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How can I import 3D models from 3D modelling software like MAYA into OpenGL especially for PC rather than for Iphone development ?

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closed as not a real question by Mat, Nicol Bolas, genpfault, Brad Larson, Graviton Aug 22 '11 at 1:37

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possible duplicate of Importing Models Into A OpenGL Project –  Brad Larson Aug 21 '11 at 21:08
    
Thank you everyone for their contribution ! I have got solution as given by Brad Larson. Many thanks to him...! :) Well, I accept my apology for posting this previously asked question to the forum by mistake. Still everyone who replied here thanks again. –  bharat.chandak100 Aug 23 '11 at 6:05
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2 Answers

up vote 7 down vote accepted

Maybe this surprises you, but OpenGL has no such thing qualifying as "models". What OpenGL does is, it accepts a bunch of data and it is upon you to make OpenGL access this data so that the operations it performs on that data will result in a nice image on the screen.

So after that introduction, let's say you got a model, like a cube. A cube consists of 6 faces with 4 corners each. While each corner positions is shared by 3 faces each, the face direction, the so called Normal, is very different on that corner depending which face you're looking at. Position, Normal and a few other attributes form what is known as a vertex. Thus for a cube we have 6 * 4 = 24 vertices (capital position, lower normal)

X,   Y,  Z,  x,  y,  z
-1, -1, -1, -1,  0,  0
-1, -1,  1, -1,  0,  0
-1,  1,  1, -1,  0,  0
-1,  1, -1, -1,  0,  0
 1, -1, -1,  1,  0,  0
 1, -1,  1,  1,  0,  0
 1,  1,  1,  1,  0,  0
 1,  1, -1,  1,  0,  0
…

And so on, I hope you get the idea. Each line forms a vertex vector. The format of this vector is arbitraty. You can place those attributes (Position, Normal, etc.) in one common, interleaved array, or you use multiple arrays for each attribute in its own array. Interleaved arrays oftenly are more efficient though.

Together with the list of vertices you also have a list of faces, i.e. tuple of vertex indices, which for a face, so in the case of a cube those tuples, designating quadrilaterals would be

0, 1, 2, 3
4, 5, 6, 7
...
20, 21, 22, 23

Loading a model means, you write some program that reads the data from a model file format (preferrably a documented one, or one you came up with yourself and wrote an exporter for your modelling program for). The read data is then placed into memory in such a way as outlined above so that OpenGL can make use of it.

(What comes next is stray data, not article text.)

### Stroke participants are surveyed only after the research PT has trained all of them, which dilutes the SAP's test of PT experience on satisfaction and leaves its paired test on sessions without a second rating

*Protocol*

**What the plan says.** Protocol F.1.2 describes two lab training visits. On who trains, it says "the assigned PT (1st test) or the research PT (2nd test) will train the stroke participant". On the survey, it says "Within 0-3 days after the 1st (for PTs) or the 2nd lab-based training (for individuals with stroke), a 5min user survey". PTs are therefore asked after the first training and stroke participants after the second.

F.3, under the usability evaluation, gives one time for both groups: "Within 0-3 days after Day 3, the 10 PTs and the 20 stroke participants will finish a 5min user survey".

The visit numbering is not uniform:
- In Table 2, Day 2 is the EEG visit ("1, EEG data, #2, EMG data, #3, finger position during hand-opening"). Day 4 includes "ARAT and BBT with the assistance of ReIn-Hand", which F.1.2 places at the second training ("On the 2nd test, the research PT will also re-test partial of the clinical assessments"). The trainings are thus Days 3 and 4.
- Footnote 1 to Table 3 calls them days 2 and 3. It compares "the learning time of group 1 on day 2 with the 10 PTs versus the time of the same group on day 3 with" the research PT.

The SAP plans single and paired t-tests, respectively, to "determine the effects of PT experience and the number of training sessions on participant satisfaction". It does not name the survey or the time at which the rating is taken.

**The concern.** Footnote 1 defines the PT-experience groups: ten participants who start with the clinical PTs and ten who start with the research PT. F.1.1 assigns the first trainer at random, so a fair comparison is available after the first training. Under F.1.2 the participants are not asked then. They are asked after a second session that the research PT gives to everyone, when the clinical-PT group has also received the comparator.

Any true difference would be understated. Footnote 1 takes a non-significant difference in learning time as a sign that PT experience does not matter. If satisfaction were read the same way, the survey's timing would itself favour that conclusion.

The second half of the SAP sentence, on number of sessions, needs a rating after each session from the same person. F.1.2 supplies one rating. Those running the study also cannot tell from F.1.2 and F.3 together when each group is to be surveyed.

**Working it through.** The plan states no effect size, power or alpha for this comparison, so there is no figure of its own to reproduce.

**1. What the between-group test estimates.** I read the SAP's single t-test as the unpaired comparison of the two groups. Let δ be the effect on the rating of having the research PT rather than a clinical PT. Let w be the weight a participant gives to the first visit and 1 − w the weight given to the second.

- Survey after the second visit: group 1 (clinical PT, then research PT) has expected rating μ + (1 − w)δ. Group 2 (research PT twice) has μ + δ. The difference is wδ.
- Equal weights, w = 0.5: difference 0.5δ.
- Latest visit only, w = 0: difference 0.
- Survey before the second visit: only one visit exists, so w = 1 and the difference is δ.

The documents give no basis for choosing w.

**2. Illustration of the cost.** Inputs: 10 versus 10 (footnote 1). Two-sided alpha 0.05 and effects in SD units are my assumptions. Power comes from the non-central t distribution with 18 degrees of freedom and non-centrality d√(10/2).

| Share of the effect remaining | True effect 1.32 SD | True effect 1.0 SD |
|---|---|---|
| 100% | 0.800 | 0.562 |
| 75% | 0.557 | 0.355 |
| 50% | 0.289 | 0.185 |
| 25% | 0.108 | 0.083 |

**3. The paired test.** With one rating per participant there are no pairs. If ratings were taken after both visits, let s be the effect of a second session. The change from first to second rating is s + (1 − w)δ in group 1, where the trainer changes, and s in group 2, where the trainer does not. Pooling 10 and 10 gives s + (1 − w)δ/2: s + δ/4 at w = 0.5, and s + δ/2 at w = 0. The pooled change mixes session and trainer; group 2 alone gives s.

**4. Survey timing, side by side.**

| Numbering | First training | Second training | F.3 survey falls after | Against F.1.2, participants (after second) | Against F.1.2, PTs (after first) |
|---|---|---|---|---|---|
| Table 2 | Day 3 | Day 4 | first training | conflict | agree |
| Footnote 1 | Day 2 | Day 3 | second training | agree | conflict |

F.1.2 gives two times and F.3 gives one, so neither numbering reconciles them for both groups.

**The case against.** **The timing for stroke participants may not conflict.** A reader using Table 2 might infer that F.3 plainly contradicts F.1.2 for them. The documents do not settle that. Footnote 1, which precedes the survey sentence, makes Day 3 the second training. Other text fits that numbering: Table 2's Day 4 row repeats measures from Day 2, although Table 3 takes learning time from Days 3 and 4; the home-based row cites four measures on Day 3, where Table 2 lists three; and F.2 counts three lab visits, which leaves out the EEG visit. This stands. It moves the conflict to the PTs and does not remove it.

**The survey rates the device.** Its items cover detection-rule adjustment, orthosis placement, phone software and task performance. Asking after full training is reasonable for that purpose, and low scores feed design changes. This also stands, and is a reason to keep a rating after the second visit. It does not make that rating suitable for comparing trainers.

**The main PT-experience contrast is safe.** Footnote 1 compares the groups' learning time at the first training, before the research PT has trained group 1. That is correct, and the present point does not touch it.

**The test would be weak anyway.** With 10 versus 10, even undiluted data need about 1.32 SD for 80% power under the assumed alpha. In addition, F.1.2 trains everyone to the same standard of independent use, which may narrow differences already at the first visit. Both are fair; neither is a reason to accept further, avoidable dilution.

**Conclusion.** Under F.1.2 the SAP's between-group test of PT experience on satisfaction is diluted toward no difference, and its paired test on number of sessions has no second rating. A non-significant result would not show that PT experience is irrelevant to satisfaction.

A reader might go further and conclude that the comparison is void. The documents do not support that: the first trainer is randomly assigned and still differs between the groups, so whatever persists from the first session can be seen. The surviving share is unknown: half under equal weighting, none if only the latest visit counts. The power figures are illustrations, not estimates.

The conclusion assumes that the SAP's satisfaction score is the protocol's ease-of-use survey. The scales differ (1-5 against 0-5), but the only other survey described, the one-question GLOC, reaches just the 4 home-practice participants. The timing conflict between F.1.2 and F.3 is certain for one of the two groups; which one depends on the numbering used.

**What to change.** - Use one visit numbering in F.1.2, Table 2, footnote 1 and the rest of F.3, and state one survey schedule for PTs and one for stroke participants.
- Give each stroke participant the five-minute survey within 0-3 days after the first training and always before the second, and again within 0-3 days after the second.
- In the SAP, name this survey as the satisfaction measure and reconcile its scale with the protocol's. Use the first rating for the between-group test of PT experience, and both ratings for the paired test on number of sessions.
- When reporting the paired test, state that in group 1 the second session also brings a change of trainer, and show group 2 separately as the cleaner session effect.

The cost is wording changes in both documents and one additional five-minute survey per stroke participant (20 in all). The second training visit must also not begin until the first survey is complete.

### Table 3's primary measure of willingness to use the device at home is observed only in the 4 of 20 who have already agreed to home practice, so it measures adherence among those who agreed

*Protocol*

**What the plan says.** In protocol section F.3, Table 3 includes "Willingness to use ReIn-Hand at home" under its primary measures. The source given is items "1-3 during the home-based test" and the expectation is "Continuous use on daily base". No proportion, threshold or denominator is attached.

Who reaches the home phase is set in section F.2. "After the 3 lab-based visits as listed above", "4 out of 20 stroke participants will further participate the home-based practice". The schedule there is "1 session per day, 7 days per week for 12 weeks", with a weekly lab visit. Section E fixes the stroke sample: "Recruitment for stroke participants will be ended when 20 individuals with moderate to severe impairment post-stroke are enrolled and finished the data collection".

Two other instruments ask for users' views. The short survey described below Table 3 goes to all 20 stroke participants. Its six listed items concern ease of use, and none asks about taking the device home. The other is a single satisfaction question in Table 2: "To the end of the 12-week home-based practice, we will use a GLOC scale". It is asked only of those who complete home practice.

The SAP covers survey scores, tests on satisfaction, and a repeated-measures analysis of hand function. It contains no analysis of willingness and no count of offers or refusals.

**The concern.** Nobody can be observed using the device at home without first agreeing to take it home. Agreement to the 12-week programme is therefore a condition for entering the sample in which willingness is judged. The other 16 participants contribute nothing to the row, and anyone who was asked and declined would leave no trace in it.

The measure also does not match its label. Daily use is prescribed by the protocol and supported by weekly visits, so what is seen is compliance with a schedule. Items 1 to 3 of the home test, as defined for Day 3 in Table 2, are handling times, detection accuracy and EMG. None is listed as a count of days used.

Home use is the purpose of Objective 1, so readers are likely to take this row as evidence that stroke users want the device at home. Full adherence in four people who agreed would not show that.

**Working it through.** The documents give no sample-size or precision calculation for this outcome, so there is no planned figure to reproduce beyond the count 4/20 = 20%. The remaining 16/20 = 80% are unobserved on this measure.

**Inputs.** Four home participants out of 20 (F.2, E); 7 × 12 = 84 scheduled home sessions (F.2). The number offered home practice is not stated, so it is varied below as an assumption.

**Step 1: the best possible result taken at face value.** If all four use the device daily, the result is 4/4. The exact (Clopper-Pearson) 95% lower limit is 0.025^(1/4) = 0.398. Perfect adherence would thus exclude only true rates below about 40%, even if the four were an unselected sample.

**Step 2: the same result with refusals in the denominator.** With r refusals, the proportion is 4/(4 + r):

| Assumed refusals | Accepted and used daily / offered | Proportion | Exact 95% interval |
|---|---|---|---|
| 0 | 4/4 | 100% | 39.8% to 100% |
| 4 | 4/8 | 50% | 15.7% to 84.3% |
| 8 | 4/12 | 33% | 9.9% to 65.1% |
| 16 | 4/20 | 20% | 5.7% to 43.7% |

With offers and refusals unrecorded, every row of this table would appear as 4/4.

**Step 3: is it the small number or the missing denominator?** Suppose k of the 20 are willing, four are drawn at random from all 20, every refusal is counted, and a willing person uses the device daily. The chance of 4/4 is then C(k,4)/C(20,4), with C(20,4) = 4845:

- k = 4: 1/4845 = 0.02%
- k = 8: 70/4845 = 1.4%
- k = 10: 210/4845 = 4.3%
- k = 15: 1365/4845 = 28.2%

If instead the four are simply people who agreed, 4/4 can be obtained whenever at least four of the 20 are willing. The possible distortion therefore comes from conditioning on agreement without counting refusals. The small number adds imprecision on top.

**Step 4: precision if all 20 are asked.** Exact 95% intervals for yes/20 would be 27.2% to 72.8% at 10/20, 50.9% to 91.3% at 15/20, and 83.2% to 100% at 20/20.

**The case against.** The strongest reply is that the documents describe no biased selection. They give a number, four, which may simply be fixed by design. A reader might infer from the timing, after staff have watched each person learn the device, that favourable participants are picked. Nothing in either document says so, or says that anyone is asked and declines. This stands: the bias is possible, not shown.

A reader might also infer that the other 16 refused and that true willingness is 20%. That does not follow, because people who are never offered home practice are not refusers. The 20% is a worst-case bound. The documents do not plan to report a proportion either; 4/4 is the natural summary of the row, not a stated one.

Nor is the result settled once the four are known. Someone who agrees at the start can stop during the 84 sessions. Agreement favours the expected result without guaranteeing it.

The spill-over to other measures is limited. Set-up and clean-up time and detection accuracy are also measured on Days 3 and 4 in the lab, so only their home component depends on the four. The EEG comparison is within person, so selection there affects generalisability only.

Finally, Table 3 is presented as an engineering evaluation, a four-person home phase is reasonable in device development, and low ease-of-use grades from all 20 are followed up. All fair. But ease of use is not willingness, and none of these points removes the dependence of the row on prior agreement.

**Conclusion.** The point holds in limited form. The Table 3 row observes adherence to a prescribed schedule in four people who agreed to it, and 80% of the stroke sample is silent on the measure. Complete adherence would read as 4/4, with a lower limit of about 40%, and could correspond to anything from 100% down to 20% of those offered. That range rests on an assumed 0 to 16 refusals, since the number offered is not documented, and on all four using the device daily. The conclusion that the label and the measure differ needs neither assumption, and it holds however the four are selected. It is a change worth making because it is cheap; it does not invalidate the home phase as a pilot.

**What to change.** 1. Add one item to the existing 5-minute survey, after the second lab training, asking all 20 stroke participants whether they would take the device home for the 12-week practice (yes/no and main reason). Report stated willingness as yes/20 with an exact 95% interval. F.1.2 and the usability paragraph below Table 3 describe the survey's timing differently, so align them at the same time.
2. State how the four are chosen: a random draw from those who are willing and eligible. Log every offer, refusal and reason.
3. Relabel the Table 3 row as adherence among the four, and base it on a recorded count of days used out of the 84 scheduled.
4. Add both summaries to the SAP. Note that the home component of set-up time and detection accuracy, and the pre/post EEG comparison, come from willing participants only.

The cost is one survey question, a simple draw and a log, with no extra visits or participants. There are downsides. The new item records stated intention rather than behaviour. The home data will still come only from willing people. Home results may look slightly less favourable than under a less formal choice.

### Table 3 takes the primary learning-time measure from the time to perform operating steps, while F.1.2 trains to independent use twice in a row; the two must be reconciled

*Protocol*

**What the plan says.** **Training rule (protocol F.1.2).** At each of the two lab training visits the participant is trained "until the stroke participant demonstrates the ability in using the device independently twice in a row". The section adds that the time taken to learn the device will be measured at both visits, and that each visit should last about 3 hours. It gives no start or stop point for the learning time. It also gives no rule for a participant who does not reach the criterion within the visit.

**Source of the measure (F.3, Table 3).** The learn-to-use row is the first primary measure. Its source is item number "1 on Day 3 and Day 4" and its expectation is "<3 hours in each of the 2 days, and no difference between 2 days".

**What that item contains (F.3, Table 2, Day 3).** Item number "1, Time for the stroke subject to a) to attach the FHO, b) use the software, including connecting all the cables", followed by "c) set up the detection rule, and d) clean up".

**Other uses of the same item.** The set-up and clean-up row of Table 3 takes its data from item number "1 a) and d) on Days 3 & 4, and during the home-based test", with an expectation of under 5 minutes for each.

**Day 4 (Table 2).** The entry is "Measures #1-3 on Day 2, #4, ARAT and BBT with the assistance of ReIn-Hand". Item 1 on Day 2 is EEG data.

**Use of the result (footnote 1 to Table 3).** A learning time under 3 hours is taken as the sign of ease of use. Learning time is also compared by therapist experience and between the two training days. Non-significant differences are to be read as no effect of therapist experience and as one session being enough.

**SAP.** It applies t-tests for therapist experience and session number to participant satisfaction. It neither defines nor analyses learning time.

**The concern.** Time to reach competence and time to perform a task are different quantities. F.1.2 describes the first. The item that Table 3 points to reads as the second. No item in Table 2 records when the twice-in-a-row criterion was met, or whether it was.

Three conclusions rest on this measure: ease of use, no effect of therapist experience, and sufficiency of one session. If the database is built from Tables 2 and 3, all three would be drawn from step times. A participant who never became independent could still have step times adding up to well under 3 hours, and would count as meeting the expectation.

You then supply this data to OpenGL. There are two options: You keep the data in your program's process address space (Client Side Vertex Arrays), or you upload the data into a OpenGL buffer object (Vertex Buffer Object).

Then you tell OpenGL to fetch its geometry data.

In the case of Client Side Vertex Arrays this is done in the following way

GLenum primitive_mode;
GLfloat *vertex_data;
GLushort *indices_data;
int face_count;


void load_model(...)
{
    /* ... */
    read_vertex_data_from_file(&vertex_data, 
                               &indices_data, 
                               &face_count, 
                               &primitive_mode, ...);

}

/*...*/

void draw_model()
{
    glEnableClientState(GL_VERTEX_ARRAY);
    glEnableClientState(GL_NORMAL_ARRAY);

    glVertexPointer(
                    3, /* we're supplying vectors of which the 3 first elements are to be used for vertex position */
                    GL_FLOAT, /* the type of each vector element is GLfloat */
                    sizeof(GLfloat)*6, /* the beginnings of vectors in vertex_data are 6 * sizeof(GLfloat) apart */
                    vertex_data + 0 /* the pointer to the data, positions are offset 0 */
    );

    glNormalPointer( /* normals always have 3 elements, no size given */
                    GL_FLOAT, /* the type of each vector element is GLfloat */
                    sizeof(GLfloat)*6, /* the beginnings of vectors in vertex_data are 6 * sizeof(GLfloat) apart */
                    vertex_data + 3 /* the pointer to the data, normals are offset 3 */
    );

    glDrawElements(primitive_mode, face_count, GL_UNSIGNED_SHORT, indices_data);

}

It is upon you to either implement the model loader yourself, or use some third party library for this task.

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Thank you so much ! It sounds pretty good to work. –  bharat.chandak100 Aug 23 '11 at 6:11
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Maya can export to various formats. Nowadays, mainly FBX is used because it's supported by many art packages.

If you're writing an application in c++, there's a FBX Api you can use to read fbx files: http://usa.autodesk.com/adsk/servlet/index?siteID=123112&id=7478532

I think XNA uses this sdk in the background in it's content pipeline. (If you're familiar with xna)

There is also a Python library which can be handy to extract just the data you need from the fbx file: http://download.autodesk.com/us/fbx/20112/FBX_SDK_HELP/files/WS73099cc142f48755-751de9951262947c01c-6dc7.htm

You could also write your own export script in Maya using python, but be aware that this is not a straightforward task.

I'm sure if you google a bit, you'll find importers for other formats like .obj which is also commonly used.

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